Okay, so many lawyers if heard of Bitcoin, which is a very popular cryptocurrency, so it’s a digital currency, and lawyers have heard of that because the law firms have been infected with ransomware are asked to pay the ransom in Bitcoins to unencrypt their hard drives, once the ransomware has infected them. So they become aware of — so lawyers who know about Bitcoins tend to know of it in that context.
So we have this cryptocurrency called Bitcoin and it runs on a platform, so you just think of the software that makes it happen and the systems that make it happen, that’s called the Blockchain. And so, in a sense the best way to describe Blockchain is, it’s a distributed ledger system. And so, by distributed that means decentralized. It’s not one central server — if there’s a bunch of computers all over the world that kind of connect in a way to make this platform happen, and they create a ledger showing all the steps in a transaction, so you can trace it and you can have trust and confidence, that in a Bitcoin example, the Bitcoin that you get is an actual Bitcoin and the person who gave it to you has the right to give that to you.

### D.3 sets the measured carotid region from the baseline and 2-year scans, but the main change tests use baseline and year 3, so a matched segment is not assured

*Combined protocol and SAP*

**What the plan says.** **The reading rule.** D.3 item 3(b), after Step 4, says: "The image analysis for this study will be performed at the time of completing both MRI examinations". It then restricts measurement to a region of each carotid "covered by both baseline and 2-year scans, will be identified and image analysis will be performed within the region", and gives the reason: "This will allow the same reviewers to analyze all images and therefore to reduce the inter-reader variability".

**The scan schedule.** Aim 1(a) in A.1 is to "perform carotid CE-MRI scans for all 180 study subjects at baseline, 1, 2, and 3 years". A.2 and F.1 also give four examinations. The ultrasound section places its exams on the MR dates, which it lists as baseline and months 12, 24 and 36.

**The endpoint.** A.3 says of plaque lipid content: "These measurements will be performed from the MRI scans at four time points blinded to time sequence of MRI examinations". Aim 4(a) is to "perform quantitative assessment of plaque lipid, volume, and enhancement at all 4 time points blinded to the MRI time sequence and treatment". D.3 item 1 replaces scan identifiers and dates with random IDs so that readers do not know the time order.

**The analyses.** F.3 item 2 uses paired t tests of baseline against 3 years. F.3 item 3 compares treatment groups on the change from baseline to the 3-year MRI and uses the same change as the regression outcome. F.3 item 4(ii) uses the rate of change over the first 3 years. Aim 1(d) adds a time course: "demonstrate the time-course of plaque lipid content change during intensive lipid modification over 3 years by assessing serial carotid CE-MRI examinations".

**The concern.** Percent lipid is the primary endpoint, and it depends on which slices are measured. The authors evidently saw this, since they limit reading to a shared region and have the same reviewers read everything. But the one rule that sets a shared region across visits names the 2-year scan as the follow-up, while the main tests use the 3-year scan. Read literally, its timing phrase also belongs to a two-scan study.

So ledger system, decentralized and it offers a way that I think is useful to understand that it gives you a technological way to communicate trust. Okay, so if I am handing you a dollar bill, then I may check to see if it’s counterfeit, but once it has, I cannot authenticate it, then I trust that it’s the actual dollar that I can spend.